Blackpool 2010-11 Kits

blackpool-h-10-11Blackpool’s first ever season in the Premier League sees the side turning out in good, solid home and away outfits. Nothing stunning – simply practical, sturdy kits that do the job. To be honest the move on from last season’s strips (which incidentally at the time were marketed as 2009-11 outfits) is very slight and I’m guessing the club decided to refresh the design when new sponsors were announced, but didn’t want to reinvent the kit for this milestone season. The home shirt is of course the traditional tangerine with a neat white neck and large Carbrini logos on each sleeve. Discrete flashes of white are disguised inbetween slight flaps of fabric on each shoulder and down the front of the shirt. A similar trim continues on the shorts.

The away kit is simply a reversal of the home (a strategy I applaud!) allowing for mix and match outfits of all tangerine or all white when necessary.

Given the lack of sides that wear orange or yellow in the top flight is a third kit really necessary? Still, everyone else is doing it so why shouldn’t Blackpool? For me the two tone blue striped kit is the pick of the bunch. The shades work well together and the tangerine trim on the shorts and socks really sets off the whole design.

blackpool-3-10-11My only criticism relates to the lack of equivalent tangerine trim on the shirt which gives the whole kit a slightly unbalanced colour scheme. Perhaps the presence of the logo in a very bold but unfamiliar and un-corporate pink was deemed to have clashed with any additional tangerine. It may have been a better solution to switch the wonga logo to Blackpool’s traditional colour. Interestingly, also from a corporate branding consistency point of view, the Carbrini logo appears in different colours on the shirt, short and socks. Odd when you consider its sits on navy blue in all three occasions.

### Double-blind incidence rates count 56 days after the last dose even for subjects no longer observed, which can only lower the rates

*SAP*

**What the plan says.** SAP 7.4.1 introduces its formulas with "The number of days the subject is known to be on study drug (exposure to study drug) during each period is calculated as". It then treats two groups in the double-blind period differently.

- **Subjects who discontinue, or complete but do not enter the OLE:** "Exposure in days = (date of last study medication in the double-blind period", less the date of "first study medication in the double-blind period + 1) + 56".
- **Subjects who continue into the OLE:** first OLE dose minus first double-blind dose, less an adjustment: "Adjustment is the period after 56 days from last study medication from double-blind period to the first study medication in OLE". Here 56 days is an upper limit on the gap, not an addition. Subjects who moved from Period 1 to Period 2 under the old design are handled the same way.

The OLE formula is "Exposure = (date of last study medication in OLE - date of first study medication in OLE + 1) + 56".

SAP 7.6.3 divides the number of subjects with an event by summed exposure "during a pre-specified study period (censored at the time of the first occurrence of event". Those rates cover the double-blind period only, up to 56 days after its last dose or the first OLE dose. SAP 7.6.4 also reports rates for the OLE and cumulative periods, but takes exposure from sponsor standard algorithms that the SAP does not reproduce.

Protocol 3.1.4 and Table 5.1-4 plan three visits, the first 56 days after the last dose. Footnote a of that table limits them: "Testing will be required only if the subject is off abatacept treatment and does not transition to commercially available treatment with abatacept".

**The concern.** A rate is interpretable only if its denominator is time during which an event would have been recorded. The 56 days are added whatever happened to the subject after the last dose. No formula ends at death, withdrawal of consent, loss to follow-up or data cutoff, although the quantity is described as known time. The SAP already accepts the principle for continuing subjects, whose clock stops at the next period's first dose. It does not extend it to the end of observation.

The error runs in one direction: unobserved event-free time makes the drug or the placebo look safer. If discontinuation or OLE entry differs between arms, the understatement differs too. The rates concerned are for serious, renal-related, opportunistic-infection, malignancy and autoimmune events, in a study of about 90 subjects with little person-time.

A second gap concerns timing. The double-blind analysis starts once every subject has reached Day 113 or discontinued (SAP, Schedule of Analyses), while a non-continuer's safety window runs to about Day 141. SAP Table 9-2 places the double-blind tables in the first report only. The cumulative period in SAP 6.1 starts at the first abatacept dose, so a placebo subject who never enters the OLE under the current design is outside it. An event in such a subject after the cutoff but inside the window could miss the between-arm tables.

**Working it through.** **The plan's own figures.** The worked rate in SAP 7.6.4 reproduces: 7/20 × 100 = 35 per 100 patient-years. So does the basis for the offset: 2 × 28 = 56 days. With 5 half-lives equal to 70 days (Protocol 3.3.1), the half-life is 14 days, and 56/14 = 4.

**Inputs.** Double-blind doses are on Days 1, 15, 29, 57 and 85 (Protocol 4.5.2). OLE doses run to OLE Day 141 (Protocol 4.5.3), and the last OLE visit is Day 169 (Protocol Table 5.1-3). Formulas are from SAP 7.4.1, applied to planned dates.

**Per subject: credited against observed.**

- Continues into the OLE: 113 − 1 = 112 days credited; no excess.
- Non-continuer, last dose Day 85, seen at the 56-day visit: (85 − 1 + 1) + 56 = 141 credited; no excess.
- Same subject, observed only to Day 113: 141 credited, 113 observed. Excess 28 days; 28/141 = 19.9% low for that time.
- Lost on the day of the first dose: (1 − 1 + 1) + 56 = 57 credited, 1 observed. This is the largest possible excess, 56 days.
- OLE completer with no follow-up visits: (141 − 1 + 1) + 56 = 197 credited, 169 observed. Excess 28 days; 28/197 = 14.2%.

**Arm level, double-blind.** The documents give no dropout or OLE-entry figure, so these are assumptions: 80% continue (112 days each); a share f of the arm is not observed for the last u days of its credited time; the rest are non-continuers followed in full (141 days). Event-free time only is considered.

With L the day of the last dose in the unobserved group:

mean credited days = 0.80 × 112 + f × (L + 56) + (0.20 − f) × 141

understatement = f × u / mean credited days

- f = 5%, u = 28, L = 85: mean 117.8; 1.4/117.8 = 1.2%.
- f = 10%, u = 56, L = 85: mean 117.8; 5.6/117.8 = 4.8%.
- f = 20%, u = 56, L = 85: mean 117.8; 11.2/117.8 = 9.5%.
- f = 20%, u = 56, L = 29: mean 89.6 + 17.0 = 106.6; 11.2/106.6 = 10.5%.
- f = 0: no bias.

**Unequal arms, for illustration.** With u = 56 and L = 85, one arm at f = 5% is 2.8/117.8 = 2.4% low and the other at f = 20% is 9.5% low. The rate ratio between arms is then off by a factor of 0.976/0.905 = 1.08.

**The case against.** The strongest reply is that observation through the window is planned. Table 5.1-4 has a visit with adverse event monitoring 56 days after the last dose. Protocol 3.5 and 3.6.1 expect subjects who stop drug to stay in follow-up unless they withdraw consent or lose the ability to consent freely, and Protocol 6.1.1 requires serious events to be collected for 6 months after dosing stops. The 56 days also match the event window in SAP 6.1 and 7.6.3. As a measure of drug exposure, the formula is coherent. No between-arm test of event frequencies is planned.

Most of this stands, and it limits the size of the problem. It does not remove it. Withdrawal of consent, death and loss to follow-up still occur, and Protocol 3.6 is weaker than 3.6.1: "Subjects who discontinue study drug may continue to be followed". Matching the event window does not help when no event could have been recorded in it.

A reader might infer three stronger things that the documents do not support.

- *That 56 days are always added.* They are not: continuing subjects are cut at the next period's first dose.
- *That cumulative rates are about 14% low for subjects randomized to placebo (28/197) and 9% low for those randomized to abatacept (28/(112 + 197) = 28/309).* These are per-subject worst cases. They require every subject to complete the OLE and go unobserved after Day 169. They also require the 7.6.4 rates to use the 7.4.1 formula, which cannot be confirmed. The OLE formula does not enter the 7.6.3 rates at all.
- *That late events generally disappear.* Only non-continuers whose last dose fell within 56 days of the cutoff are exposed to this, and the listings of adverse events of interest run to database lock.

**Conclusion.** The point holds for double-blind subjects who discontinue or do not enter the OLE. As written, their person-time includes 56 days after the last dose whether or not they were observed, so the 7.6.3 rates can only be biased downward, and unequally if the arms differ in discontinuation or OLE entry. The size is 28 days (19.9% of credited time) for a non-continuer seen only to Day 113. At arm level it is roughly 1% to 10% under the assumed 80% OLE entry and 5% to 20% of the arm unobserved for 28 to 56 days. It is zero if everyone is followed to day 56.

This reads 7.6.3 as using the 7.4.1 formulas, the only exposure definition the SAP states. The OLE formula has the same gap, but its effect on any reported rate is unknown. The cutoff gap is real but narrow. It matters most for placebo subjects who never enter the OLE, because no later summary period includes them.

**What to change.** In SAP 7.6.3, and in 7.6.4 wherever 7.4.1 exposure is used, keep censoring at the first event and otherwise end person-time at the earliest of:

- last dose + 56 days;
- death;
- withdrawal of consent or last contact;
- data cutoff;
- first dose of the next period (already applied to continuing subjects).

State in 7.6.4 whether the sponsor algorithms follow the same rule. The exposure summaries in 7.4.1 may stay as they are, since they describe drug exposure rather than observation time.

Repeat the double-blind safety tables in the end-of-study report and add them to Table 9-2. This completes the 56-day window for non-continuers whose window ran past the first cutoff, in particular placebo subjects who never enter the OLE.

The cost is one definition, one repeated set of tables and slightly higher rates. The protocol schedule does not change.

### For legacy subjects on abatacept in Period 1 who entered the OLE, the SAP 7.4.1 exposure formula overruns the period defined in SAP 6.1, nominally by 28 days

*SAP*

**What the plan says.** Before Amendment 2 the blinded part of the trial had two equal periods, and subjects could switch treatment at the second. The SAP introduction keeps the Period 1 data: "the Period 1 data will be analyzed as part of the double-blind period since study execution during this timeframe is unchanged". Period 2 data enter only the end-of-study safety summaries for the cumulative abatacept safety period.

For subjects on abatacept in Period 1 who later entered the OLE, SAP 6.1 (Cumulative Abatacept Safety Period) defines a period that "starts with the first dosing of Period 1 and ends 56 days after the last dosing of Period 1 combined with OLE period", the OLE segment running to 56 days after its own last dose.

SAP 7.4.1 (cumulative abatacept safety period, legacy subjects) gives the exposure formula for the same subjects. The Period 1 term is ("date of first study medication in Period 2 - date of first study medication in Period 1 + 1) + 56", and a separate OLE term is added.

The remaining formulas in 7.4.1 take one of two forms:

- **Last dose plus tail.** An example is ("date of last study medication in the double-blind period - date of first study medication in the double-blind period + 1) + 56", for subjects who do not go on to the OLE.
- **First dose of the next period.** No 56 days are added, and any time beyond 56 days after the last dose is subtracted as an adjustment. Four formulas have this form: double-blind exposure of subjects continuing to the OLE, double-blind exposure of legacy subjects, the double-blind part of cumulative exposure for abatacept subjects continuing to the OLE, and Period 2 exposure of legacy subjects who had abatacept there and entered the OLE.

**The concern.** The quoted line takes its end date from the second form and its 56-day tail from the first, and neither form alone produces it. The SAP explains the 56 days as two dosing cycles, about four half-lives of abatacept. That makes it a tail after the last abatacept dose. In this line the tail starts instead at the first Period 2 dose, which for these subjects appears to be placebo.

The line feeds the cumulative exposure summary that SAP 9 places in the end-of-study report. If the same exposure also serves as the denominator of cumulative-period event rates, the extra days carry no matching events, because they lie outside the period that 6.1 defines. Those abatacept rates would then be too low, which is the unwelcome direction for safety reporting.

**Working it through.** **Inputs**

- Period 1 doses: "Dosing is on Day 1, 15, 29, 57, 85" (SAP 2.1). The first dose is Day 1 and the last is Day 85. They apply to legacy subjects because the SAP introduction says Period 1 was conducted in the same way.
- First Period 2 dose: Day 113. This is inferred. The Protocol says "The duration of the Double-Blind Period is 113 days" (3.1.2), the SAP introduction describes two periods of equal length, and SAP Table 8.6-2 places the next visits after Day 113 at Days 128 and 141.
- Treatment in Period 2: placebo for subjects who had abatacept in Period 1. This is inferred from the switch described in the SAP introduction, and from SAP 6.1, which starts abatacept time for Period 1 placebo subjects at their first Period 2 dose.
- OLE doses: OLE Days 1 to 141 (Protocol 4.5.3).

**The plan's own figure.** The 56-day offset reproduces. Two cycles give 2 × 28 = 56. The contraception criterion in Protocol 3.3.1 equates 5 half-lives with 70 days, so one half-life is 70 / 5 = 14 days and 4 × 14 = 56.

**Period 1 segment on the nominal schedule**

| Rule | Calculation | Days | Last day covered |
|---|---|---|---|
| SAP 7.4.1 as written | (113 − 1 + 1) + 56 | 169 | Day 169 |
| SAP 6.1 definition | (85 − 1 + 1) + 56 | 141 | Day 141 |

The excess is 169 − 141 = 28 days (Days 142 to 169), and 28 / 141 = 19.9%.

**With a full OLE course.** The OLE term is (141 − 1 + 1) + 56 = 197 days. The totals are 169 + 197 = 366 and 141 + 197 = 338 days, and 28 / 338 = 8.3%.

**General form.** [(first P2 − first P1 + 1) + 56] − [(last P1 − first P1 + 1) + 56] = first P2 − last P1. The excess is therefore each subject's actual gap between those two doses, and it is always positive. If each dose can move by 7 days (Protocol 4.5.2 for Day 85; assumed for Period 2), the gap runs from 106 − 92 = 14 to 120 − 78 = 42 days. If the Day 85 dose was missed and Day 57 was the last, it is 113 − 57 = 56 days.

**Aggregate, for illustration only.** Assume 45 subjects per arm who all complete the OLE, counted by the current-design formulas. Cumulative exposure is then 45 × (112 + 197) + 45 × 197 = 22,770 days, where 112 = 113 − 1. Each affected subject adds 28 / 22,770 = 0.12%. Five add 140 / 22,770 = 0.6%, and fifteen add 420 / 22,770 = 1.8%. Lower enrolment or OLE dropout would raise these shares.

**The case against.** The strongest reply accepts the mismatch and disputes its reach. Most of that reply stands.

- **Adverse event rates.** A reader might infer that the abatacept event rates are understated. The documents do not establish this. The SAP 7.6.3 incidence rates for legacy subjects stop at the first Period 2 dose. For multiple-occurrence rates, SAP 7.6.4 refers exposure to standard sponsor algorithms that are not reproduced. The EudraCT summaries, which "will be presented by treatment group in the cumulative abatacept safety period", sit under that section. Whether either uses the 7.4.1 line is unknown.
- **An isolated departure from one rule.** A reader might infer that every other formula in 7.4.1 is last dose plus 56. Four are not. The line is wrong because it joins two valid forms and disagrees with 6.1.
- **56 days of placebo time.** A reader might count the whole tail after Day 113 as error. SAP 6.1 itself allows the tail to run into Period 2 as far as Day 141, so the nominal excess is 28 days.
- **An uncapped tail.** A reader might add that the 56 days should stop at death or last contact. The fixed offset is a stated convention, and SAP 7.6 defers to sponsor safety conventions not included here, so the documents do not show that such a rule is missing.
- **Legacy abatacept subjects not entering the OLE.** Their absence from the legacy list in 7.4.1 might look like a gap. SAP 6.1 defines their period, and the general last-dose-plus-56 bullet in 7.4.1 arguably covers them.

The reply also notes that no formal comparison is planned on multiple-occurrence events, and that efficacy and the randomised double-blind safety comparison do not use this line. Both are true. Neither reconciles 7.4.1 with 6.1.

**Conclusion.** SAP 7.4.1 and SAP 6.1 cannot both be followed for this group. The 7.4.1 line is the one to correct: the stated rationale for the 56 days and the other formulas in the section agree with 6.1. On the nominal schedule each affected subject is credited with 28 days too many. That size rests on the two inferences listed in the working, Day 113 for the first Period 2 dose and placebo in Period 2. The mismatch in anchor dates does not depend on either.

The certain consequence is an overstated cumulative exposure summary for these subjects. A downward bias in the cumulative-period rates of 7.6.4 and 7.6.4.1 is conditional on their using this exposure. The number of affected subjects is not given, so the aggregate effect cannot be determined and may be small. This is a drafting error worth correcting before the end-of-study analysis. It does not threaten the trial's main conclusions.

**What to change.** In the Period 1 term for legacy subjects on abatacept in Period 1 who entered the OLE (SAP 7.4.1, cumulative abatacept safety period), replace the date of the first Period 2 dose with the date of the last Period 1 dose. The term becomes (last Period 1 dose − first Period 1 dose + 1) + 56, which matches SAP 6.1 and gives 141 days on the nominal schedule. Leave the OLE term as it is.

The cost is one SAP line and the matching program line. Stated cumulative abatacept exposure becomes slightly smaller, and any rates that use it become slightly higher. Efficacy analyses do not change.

21 Replies to “Blackpool 2010-11 Kits

  1. A bit cheap and nasty looking for me. Awful sponsors and Carbrini logos all over the place don’t help matters either. Blackpool have unique colours, it’s a shame to see them in such poor kits.

    I do like it when clubs simply reverse home kit colours for away kits though. Shame about the details.

  2. Thanks chaps – Tim, I have mixed feelings about the extra logos. I’m torn between liking the extra embellishments but then not liking that in addition to the PL sleeve patches, numbers etc the shirt begins to look crowded. I think a plain shirt can take the extra logos but not a shirt with any other trim.

    More I think about these kits though the more I think that as a “set” they are nearly perfect. Home in traditional colours, away in reversal of traditional colours and an interesting third, that provides a good alternative to the home and away, and is STILL in Blackpool traditional historical colours.

  3. Don’t like the Carbrini logos on the shoulders! Not as bad as the way Reebok have done it on the Bolton kits, but not good either!